Dr. Gussow has another previous text, This Organic Life, that I've run across, but never read.  You can be sure that I'll be searching for it in the dusty bookstores of my life until I find a decent hardcopy to keep next to Growing, Older.

Postscript:  In Growing, Older I found a quote that I really like:  "As long as one has a garden, one has a future.  As long as one has a future, one is alive."  Gussow attributes it to Frances Hodgson Burnett.  I like it enough I may replace the Thomas Jefferson quote at the top of my blog.  What do you think?

Sunday, February 19, 2017

Inkling of Spring

Magnolia stellata 02/19/17
I had an inkling of spring.

In the garden today, while tearing down a bit of old fence, I had an inkling of spring, provided by my Magnolia stellata.  I had an inkling and I'm ashamed to say that my first thought, after having the inkling, was to wonder about the exact definition and origin of the word inkling.  You might think I should have been more concerned about the Magnolia, but such a straight-forward journey seldom occurs inside ProfessorRoush's attention-deficient mind.  It was inkling first, and then Magnolia.

According to the Merriam Webster Dictionary: inkling derives from the Middle English word yngkiling, meaning to "whisper or mention," and perhaps further from the verb inclen meaning "to hint at."   Okay, so now I know that even the linguists aren't sure of the origin of the word, but at least the definition is fairly straightforward, meaning "a slight indication or suggestion."  Okay, I got it, I had a hint of spring today.  If so, why didn't I just think "oh, there's a hint of spring?"  No, it couldn't be that simple, could it?  I had to make inkling my vocabulary word of the day.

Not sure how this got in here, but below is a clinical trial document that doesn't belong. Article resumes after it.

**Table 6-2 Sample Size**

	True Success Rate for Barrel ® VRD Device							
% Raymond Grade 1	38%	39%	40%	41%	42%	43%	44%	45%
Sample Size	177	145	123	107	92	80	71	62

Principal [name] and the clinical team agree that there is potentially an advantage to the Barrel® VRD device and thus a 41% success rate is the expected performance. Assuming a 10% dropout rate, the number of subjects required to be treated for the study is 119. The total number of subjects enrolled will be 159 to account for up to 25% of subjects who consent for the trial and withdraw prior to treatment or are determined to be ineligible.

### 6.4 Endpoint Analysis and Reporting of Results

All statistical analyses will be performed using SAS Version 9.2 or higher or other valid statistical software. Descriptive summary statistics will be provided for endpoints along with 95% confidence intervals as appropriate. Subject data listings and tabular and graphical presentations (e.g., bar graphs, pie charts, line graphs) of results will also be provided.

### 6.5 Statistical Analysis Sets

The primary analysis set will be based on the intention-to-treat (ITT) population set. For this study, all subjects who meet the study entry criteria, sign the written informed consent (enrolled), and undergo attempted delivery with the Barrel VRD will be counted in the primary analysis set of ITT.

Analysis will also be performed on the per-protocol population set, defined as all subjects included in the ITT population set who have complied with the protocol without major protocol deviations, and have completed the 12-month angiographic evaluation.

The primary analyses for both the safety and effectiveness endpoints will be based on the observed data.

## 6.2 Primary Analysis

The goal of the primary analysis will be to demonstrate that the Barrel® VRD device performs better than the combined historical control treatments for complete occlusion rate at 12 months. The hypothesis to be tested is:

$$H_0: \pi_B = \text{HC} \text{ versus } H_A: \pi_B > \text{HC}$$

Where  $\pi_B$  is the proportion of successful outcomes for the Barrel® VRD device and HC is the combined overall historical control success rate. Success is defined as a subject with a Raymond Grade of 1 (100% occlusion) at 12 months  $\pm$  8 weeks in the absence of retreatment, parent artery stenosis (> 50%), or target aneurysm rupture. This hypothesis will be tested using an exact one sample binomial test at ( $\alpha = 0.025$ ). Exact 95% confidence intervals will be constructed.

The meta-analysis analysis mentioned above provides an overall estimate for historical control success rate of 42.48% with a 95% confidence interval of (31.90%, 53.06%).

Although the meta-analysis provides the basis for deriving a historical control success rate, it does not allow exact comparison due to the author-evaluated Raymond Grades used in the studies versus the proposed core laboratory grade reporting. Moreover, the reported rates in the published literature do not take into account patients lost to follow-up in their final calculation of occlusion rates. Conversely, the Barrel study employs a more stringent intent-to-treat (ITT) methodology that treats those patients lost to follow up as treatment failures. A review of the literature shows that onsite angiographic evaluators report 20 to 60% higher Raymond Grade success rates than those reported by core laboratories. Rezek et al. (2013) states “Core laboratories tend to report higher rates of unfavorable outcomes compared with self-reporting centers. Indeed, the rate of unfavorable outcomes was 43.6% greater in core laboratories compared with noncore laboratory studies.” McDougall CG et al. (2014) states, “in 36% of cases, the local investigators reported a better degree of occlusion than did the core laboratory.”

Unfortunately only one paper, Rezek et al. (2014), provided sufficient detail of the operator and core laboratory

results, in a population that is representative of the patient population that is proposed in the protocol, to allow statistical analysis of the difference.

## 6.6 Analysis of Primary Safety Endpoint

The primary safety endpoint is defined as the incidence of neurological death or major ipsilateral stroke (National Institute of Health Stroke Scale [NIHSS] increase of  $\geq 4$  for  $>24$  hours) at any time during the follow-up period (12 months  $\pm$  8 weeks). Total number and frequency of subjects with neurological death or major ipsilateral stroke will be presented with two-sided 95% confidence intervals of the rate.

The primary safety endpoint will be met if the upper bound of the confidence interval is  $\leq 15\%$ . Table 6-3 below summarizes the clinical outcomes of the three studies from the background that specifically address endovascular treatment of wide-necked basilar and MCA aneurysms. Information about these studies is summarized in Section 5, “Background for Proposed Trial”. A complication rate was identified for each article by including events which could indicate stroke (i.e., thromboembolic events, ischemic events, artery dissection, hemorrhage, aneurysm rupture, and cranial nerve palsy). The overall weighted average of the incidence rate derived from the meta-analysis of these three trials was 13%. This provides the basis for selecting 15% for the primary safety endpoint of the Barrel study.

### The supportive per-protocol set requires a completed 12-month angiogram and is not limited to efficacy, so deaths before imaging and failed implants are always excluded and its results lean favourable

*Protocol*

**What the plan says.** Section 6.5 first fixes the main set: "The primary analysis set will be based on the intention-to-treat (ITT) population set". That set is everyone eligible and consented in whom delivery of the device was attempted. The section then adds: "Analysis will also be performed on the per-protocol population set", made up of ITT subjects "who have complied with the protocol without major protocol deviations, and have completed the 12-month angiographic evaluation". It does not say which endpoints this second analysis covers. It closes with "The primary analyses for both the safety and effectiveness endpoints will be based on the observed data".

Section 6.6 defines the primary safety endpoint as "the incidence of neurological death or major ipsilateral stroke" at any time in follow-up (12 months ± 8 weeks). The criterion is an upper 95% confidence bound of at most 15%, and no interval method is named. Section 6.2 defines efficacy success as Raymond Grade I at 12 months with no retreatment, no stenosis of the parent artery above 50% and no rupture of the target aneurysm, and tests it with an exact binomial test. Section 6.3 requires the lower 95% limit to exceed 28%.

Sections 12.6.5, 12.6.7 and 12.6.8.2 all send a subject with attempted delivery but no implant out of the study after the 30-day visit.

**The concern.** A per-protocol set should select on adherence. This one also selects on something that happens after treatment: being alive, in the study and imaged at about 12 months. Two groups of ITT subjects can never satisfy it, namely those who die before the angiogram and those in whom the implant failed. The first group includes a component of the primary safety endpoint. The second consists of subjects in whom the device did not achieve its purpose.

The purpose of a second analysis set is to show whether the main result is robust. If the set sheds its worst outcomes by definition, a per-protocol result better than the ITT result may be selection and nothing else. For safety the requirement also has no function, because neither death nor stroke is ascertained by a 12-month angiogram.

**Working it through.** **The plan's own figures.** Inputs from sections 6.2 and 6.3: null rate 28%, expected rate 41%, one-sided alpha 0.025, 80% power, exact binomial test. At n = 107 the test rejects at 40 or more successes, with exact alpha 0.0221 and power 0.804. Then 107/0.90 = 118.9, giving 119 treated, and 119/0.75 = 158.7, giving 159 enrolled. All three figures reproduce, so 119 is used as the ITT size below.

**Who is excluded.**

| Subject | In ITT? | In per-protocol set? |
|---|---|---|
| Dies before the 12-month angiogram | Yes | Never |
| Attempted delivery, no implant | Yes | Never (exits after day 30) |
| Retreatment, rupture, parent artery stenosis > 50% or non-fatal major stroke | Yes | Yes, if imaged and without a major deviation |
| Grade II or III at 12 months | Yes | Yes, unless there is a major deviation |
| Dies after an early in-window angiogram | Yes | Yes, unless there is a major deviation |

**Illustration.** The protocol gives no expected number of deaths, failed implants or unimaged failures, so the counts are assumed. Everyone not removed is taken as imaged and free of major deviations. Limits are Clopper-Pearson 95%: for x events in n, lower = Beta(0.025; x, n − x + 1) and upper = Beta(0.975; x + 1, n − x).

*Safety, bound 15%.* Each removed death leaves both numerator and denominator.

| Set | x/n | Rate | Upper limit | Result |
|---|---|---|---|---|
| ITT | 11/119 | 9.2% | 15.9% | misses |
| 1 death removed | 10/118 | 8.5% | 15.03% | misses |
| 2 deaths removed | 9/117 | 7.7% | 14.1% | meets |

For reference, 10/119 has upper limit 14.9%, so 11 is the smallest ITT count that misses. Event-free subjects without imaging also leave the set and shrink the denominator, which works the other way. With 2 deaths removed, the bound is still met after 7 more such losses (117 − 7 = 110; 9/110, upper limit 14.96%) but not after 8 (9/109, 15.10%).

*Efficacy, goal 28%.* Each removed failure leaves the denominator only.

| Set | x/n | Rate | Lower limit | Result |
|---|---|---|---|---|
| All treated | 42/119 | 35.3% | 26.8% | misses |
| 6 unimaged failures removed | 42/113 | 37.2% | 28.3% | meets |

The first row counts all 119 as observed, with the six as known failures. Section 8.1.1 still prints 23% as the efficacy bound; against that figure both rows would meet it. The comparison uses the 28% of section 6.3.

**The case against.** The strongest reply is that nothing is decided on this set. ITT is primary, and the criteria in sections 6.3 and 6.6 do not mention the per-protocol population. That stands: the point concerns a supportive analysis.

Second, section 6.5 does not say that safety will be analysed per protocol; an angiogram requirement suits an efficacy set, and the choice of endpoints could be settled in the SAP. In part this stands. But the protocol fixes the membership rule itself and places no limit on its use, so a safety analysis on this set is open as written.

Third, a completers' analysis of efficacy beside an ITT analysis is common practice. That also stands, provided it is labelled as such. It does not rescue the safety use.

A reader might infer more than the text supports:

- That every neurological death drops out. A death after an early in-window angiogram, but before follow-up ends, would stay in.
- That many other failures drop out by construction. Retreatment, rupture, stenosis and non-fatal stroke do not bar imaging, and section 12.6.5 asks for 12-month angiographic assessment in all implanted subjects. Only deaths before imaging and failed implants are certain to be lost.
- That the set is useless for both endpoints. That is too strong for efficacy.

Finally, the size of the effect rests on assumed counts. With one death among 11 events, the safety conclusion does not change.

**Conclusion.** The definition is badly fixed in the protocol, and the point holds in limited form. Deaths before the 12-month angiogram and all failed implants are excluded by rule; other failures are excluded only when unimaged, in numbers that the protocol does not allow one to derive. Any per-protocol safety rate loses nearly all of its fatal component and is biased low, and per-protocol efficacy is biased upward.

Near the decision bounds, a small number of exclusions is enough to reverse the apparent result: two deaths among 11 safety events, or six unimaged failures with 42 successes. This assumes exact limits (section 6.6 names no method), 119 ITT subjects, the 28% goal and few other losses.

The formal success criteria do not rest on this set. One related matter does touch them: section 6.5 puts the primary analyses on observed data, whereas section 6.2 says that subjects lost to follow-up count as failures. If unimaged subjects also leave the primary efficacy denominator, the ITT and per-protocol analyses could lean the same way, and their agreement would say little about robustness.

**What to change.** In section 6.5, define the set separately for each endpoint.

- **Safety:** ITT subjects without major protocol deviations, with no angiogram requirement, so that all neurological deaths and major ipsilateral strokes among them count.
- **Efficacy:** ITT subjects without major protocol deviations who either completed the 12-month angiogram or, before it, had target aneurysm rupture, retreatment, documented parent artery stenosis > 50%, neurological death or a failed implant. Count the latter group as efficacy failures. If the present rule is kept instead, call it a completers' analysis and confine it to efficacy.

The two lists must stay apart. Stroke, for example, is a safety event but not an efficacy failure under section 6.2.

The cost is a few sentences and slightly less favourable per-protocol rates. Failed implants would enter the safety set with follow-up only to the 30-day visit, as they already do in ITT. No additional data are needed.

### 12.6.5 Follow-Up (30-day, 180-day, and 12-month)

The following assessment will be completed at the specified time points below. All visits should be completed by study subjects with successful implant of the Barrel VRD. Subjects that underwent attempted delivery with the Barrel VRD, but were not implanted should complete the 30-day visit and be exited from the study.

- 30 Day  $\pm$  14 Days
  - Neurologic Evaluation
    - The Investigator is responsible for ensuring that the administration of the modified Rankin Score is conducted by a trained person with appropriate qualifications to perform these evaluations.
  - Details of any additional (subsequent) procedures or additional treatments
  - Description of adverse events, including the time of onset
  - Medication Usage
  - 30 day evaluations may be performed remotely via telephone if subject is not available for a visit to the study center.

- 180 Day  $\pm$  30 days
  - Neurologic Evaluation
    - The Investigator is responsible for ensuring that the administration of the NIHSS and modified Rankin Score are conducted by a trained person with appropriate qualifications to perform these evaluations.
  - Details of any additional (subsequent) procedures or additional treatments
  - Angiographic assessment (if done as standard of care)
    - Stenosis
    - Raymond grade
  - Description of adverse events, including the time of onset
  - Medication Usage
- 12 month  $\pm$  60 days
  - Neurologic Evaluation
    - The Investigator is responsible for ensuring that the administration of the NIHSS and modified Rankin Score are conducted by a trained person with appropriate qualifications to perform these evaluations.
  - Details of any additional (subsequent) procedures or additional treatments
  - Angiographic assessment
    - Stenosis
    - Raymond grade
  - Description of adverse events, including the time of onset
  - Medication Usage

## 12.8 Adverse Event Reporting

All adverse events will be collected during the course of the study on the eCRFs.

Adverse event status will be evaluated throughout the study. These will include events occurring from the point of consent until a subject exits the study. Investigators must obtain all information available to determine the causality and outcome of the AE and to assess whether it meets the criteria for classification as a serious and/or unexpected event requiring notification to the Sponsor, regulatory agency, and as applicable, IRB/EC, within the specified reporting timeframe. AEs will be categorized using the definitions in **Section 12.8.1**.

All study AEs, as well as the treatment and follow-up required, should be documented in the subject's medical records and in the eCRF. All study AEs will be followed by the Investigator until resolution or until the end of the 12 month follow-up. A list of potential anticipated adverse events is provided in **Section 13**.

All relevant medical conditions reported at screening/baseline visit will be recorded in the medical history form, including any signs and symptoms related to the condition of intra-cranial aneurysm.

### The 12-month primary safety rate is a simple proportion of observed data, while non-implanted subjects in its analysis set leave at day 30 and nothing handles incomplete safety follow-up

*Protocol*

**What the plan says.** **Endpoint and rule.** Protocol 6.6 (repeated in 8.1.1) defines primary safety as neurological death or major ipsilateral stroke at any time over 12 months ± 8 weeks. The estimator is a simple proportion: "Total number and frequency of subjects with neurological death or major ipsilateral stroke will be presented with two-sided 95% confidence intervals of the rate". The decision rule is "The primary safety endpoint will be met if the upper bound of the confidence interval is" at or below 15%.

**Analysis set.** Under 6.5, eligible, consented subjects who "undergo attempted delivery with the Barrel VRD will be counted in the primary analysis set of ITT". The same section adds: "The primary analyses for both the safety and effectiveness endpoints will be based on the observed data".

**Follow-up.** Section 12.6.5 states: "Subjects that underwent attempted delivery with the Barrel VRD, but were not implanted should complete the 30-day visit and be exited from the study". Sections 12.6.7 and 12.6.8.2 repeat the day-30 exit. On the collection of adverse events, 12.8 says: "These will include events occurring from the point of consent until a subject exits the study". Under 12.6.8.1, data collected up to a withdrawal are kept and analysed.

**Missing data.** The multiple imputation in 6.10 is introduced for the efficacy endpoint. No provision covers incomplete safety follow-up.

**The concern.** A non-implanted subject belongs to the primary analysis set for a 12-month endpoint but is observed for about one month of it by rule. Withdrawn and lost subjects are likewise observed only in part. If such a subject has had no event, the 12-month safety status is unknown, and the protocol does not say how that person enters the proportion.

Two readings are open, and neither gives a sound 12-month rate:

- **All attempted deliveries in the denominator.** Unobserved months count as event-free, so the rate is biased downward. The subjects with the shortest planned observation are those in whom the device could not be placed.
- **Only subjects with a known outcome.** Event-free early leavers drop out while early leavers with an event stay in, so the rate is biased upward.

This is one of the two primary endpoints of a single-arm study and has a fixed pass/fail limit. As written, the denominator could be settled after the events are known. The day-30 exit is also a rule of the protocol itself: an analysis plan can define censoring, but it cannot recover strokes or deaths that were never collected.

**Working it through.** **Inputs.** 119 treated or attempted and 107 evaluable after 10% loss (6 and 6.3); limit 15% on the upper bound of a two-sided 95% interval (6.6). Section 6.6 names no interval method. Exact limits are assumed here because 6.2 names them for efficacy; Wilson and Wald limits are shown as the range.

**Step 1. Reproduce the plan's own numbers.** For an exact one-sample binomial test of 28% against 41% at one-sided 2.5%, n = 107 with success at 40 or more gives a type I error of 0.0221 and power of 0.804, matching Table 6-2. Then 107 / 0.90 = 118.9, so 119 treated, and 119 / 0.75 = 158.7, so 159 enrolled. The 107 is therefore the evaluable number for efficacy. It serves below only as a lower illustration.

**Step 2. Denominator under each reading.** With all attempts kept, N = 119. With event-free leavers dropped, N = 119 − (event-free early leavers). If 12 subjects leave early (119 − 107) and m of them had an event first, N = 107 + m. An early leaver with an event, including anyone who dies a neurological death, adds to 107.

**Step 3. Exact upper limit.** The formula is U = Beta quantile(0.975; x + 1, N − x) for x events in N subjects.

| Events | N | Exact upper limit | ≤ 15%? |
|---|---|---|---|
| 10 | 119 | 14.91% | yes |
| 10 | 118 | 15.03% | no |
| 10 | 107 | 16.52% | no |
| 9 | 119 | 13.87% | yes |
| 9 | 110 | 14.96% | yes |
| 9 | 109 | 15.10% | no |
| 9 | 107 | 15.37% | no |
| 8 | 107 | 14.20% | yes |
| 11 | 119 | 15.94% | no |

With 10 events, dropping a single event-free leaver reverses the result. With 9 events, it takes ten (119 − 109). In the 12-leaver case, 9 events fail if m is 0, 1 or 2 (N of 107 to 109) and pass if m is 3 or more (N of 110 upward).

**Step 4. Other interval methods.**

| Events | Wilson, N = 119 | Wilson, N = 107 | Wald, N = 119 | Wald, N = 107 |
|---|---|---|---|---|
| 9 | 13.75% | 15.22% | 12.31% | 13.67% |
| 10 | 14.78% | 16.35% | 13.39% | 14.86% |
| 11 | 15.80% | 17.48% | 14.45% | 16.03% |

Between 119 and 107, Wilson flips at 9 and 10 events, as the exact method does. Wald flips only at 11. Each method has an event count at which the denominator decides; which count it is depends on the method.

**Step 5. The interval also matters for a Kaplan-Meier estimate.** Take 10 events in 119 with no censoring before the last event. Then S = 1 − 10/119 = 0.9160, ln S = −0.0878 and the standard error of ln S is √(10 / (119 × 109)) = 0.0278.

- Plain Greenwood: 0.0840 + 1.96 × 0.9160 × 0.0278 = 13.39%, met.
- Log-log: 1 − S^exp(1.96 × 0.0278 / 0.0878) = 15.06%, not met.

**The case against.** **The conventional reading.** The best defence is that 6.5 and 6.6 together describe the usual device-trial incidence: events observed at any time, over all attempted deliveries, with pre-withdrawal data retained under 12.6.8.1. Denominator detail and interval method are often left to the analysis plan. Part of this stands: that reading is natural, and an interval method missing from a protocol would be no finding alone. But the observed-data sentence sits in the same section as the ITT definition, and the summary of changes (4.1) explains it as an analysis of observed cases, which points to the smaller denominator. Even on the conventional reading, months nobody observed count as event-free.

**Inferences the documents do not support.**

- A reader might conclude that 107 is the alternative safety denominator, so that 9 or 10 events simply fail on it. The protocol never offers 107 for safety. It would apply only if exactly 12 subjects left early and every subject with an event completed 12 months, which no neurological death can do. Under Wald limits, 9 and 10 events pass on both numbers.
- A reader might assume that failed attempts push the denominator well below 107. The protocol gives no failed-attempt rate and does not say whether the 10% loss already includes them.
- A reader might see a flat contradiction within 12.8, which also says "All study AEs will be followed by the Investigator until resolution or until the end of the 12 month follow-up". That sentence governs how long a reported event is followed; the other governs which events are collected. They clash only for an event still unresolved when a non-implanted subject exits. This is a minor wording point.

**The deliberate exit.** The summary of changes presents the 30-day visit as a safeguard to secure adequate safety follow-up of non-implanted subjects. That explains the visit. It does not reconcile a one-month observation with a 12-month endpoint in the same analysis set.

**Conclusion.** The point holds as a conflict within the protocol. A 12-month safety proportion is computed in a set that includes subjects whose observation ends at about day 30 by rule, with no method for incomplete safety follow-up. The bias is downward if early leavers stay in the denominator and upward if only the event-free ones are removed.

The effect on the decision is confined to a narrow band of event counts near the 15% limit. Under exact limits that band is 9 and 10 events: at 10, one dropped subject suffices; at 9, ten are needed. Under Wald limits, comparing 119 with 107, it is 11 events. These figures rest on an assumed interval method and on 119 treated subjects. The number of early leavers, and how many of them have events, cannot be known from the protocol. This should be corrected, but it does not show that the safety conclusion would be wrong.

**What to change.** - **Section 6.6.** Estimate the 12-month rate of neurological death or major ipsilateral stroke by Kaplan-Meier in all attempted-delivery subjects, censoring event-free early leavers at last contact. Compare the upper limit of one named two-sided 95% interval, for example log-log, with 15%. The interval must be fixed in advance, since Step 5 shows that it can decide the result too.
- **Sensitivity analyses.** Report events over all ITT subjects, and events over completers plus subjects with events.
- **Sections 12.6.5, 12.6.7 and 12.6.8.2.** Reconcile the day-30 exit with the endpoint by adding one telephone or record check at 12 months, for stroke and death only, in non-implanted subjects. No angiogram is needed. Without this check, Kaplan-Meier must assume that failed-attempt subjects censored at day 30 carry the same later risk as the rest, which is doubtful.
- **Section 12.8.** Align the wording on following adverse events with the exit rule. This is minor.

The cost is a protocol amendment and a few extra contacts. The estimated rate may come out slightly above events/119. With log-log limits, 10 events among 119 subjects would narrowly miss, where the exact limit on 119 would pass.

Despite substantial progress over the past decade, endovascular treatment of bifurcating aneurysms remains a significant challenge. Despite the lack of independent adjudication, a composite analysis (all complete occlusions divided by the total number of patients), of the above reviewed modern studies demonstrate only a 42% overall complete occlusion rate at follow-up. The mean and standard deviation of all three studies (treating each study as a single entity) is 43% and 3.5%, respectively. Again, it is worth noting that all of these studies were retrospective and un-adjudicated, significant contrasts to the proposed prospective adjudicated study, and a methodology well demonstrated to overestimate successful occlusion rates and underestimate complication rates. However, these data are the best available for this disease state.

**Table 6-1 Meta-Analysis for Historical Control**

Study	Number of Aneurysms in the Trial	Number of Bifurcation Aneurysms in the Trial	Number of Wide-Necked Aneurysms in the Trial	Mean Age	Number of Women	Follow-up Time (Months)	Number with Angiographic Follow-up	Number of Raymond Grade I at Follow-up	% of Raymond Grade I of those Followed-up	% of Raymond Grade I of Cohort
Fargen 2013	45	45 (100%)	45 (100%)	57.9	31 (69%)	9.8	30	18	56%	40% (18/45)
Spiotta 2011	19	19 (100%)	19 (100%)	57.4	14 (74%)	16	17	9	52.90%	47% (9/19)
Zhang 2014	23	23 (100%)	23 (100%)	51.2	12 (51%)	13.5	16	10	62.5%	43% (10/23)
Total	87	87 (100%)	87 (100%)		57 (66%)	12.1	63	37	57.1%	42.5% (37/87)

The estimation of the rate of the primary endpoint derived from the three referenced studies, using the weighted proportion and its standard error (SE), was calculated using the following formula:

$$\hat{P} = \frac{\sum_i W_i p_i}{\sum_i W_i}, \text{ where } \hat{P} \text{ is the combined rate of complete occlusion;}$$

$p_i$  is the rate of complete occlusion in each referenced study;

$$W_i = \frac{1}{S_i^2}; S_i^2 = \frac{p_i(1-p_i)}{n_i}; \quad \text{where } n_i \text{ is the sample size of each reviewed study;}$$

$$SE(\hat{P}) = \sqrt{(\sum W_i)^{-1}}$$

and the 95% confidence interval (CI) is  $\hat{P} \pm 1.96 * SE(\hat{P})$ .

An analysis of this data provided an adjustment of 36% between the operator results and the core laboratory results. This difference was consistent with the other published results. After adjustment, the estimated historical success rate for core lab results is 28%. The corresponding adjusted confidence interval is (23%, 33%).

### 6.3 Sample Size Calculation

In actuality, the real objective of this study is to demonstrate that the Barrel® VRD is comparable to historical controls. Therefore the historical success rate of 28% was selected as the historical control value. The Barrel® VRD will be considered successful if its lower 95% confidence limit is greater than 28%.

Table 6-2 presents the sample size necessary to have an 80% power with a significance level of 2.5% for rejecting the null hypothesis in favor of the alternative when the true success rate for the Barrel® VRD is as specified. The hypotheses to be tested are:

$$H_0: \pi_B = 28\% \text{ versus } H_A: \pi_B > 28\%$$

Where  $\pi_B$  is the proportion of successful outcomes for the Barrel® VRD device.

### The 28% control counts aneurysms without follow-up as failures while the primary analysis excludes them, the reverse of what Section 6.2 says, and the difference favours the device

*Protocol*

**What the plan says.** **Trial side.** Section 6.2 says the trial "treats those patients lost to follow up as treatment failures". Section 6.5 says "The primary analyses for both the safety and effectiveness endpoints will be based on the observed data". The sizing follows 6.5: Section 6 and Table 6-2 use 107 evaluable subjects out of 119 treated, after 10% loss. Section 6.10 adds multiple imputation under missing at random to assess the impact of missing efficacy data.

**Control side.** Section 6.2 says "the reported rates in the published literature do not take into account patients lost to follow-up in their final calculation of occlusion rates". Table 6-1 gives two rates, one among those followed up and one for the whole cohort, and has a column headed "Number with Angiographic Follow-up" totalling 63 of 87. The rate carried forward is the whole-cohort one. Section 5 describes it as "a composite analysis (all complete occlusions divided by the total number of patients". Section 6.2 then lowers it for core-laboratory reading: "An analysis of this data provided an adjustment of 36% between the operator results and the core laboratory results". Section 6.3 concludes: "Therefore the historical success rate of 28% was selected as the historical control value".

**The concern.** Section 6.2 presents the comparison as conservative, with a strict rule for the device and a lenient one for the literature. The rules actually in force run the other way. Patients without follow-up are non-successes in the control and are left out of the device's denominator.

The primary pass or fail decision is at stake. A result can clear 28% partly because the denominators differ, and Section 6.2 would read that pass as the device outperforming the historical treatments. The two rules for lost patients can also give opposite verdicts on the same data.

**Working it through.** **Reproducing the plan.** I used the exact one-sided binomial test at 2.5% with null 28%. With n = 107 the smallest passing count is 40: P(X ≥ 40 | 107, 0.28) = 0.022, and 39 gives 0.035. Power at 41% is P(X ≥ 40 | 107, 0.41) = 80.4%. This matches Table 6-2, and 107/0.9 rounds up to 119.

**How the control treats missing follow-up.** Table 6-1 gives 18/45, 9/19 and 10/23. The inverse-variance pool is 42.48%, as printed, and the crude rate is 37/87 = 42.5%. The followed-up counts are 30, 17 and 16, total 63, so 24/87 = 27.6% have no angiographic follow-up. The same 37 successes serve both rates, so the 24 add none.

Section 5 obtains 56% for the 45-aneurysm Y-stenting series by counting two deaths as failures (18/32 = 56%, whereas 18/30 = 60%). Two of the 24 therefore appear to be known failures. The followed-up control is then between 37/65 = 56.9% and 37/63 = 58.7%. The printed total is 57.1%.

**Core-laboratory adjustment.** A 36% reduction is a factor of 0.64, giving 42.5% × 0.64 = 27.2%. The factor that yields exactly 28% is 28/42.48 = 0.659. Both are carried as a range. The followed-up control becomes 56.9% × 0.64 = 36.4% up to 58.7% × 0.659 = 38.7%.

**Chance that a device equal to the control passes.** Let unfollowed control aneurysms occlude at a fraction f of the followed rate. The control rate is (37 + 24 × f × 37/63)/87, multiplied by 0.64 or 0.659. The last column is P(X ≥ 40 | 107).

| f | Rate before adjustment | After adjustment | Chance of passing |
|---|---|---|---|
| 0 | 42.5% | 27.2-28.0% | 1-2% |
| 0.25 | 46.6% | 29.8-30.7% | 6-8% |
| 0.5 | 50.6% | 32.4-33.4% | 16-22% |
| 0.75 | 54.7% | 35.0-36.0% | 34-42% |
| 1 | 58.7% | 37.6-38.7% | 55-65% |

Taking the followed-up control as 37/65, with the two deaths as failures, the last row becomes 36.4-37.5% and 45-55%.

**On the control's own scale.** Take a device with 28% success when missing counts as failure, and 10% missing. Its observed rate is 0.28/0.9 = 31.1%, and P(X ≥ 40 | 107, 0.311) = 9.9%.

Pussy willow 02/19/17
Returning our attention to the Magnolia stellata, however, it is important to understand that my inkling derived from the fact that it has decided to begin peeling off its fuzzy winter coat quite prematurely, enticed by a few days of warm sunny weather.  Those delicate buds are exposed far too early, no proper garments under the coat, just lacy undergarments exposed before full consent is obtained.  I fear that the cold spell predicted later in the week will send a chill deep into this flower's innards, an ill wind blown up its skirt.

Likewise, I also noticed that the pussy willow (sorry the photo is blurry) on the other side of the garden is showing a little fuzz at the end of its prepubescent buds, an enticing bit of maturity destined only to fall victim to the icy reality of this cruel world.  Why, oh why does everything want to hurry along at a breakneck pace of living in the garden?   You want to shout at them, "Hush little darlings, go back to slumber, it's far to early to grow up and bloom."  But, nay, they heed not, speeding towards the inevitable damage of a reckless youth and headstrong nature.